A loan is a contract to borrow money and repay it over time, with interest. Common loan sources include:
- Subsidized direct loans are for students who have demonstrated financial need. These are better to apply for than unsubsidized direct loans because the government pays the interest on the loan while you're in school as well as during grace periods and deferments for financial hardship or other reasons.
- Unsubsidized direct loans are not based on financial need. With unsubsidized loans, you are responsible for paying the interest from day one. If you aren't likely to qualify for a needs-based loan or need money beyond what subsidized loans will offer, you may want to consider applying for an unsubsidized direct loan. This is preferable to a private loan for a number of reasons.
- No credit check or collateral is required.
- The interest rate is usually lower than that of private loans.
- The interest rate is fixed, unlike private loans, which could change at any time.
- There is no need for a parent or other co-signer.
- It is usually easier to arrange for deferments and flexible repayment plans than it would be with a private loan.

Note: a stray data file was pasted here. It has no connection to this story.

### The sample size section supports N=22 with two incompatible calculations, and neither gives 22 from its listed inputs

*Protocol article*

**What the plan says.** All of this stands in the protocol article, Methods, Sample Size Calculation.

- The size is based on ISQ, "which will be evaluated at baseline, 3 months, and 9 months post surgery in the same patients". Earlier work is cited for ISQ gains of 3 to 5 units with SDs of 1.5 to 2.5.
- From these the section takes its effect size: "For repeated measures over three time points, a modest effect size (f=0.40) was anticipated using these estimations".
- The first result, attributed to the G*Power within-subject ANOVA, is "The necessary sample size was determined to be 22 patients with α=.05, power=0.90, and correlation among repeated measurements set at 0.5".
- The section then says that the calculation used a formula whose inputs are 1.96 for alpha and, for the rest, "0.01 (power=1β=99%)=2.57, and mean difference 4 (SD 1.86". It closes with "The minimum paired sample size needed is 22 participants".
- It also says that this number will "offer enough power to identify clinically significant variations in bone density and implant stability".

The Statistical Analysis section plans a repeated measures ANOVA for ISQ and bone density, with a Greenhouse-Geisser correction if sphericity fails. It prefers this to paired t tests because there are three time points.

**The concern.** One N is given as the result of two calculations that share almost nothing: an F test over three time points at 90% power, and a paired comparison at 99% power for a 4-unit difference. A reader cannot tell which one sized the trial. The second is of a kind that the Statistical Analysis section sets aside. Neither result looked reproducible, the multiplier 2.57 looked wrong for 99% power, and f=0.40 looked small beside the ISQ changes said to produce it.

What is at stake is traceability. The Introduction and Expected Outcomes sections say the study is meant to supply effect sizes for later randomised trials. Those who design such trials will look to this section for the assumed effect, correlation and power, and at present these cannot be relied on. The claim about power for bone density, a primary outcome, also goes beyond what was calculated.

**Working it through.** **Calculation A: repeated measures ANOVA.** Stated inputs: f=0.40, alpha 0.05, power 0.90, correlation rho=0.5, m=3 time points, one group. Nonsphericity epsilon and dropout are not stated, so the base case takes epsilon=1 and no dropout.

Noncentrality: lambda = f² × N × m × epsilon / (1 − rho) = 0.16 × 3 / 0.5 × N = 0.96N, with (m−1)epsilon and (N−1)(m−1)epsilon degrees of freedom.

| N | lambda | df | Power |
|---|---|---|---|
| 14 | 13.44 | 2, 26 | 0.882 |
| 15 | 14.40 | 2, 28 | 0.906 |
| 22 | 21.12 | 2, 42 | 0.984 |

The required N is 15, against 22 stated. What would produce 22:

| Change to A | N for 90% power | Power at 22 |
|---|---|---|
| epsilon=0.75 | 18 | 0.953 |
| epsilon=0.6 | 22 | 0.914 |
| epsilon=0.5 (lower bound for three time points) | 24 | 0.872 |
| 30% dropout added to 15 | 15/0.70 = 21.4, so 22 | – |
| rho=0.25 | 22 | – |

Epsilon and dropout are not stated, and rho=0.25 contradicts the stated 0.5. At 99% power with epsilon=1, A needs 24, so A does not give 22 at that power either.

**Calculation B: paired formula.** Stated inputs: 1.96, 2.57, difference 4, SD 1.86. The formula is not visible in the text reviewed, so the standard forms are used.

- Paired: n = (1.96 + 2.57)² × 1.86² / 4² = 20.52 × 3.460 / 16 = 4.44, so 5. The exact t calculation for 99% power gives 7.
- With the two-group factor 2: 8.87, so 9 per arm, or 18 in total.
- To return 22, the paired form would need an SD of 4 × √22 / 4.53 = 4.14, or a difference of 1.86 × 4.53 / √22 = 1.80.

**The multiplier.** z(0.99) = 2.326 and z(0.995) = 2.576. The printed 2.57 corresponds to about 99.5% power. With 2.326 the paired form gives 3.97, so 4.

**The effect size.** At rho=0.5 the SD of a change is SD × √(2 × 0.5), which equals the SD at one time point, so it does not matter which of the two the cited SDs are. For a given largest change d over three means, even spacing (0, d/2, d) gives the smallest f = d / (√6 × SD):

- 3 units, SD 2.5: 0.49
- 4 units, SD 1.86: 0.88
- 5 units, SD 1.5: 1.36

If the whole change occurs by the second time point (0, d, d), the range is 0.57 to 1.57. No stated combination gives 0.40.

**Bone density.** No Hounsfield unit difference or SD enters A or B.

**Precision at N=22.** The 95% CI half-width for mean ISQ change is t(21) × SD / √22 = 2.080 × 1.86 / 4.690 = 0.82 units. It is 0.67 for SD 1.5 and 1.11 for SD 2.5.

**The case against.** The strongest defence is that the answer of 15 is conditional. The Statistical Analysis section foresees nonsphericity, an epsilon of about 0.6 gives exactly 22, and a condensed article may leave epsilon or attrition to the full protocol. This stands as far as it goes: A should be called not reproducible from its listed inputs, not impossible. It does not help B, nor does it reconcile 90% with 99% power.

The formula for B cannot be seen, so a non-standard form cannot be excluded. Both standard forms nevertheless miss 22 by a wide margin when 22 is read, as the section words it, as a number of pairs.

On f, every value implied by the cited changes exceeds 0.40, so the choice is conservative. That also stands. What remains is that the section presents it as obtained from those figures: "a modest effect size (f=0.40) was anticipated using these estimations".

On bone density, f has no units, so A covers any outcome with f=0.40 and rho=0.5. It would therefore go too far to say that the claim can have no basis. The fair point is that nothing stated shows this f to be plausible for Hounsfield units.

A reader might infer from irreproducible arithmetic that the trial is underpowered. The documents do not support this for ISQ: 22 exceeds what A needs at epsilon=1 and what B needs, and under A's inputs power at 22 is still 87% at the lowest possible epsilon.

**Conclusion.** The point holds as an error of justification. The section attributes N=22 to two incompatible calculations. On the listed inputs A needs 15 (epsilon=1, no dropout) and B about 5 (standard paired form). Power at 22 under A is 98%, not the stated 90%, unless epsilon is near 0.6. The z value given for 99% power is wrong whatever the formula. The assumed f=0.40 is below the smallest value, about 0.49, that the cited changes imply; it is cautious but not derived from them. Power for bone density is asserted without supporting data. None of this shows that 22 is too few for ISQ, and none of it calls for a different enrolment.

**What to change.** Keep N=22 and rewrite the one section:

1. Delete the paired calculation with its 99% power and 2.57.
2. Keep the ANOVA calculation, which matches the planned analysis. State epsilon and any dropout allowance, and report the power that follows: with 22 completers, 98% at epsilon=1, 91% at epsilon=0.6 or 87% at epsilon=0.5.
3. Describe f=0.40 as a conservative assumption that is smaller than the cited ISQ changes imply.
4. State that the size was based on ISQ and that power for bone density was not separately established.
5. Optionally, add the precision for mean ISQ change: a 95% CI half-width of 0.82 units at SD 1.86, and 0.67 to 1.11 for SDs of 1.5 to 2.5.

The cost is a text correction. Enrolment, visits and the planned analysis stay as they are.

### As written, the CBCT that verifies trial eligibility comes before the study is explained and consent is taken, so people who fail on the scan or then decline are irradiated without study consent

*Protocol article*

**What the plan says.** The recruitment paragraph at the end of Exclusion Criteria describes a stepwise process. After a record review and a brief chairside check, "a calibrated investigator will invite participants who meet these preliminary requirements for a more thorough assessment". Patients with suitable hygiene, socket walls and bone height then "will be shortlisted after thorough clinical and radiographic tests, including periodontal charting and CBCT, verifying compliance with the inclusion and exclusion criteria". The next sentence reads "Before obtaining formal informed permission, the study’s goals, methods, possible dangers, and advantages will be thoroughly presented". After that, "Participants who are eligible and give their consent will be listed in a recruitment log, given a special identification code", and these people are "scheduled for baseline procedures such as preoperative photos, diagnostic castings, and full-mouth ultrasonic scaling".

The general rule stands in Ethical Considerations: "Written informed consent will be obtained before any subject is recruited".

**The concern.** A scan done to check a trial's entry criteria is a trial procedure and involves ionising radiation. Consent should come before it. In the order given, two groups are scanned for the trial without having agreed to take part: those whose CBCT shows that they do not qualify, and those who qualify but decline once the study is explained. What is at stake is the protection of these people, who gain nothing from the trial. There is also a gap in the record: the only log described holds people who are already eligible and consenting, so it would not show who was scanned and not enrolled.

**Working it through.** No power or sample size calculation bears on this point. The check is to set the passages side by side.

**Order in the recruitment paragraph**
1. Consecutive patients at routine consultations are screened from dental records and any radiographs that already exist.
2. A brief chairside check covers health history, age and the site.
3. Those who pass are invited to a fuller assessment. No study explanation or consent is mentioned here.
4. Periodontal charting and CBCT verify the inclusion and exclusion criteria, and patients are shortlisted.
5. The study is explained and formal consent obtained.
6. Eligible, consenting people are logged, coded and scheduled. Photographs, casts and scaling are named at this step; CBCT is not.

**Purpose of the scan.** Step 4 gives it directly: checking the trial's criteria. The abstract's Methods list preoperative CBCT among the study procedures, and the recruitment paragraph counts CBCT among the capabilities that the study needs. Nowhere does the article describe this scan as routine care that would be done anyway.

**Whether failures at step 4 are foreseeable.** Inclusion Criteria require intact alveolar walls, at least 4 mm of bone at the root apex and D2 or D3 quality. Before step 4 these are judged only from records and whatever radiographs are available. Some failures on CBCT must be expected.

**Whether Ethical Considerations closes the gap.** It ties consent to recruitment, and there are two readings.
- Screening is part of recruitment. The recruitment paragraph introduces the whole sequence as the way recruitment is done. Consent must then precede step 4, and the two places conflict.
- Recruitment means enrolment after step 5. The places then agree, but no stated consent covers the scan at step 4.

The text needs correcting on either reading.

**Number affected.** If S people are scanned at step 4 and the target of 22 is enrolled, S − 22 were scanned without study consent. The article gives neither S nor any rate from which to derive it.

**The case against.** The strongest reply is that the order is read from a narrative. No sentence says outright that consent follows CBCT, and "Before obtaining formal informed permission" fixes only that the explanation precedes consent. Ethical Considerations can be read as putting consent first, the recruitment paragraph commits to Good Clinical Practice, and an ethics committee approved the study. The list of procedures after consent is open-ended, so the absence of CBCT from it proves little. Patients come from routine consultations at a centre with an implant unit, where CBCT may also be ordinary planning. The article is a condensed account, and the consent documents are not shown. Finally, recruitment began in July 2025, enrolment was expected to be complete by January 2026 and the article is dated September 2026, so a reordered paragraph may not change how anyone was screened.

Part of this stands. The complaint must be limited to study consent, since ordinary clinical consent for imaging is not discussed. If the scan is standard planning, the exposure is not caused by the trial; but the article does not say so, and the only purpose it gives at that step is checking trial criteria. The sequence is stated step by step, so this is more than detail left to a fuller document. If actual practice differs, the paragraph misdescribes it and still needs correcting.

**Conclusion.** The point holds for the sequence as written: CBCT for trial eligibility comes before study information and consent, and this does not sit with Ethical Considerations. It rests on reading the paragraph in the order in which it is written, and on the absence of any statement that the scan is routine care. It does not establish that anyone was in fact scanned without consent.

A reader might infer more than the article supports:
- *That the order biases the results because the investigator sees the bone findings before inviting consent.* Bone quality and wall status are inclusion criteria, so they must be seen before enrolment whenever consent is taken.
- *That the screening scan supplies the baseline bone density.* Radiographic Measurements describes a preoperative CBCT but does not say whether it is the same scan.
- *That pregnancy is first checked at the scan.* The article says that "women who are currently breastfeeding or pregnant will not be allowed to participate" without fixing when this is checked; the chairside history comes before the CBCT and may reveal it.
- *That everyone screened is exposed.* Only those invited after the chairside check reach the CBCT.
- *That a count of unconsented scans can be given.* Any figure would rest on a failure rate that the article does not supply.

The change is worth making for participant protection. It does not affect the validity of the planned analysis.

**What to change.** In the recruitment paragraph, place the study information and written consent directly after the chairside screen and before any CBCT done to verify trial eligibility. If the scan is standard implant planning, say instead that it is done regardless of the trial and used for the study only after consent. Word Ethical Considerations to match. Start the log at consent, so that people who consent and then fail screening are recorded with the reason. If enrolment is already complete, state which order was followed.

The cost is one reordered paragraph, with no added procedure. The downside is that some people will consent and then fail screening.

- PLUS loans allow parents of dependent, graduate, and professional students to borrow the total cost of undergraduate education (tuition, room and board, and other eligible school expenses) minus any financial aid the child is receiving in their name. PLUS loans have a fixed interest rate so the monthly payments remain steady. Many local banks and credit unions offer student loans with variable interest rates.
To apply for subsidized, unsubsidized, and PLUS loans, fill out the Free Application for Federal Student Aid (FAFSA).
- Private loans are available through many local banks and credit unions. They are intended to supplement federal student. These loans usually have a variable interest rates so the monthly payment is likely to increase over time. If you think you may need a private loan, talk with a counselor at your school's financial aid office to learn what to ask and how to compare loan options.
|Tips on Student Loans
- Apply for direct loans before applying for private student loans.
- Private student loans often have more stringent borrowing terms and higher interest rates than federal loans. They should be used as a last resort, particularly for undergraduate students.
- Compare multiple loan options. Consider the loan's APR (Annual Percentage Rate), which includes all the costs (including interest rates and repayment timelines) associated with the loan.
- Avoid getting in over your head. Don't borrow more money than what you can pay off in 10 years with 10-15 percent of an entry-level salary in your field.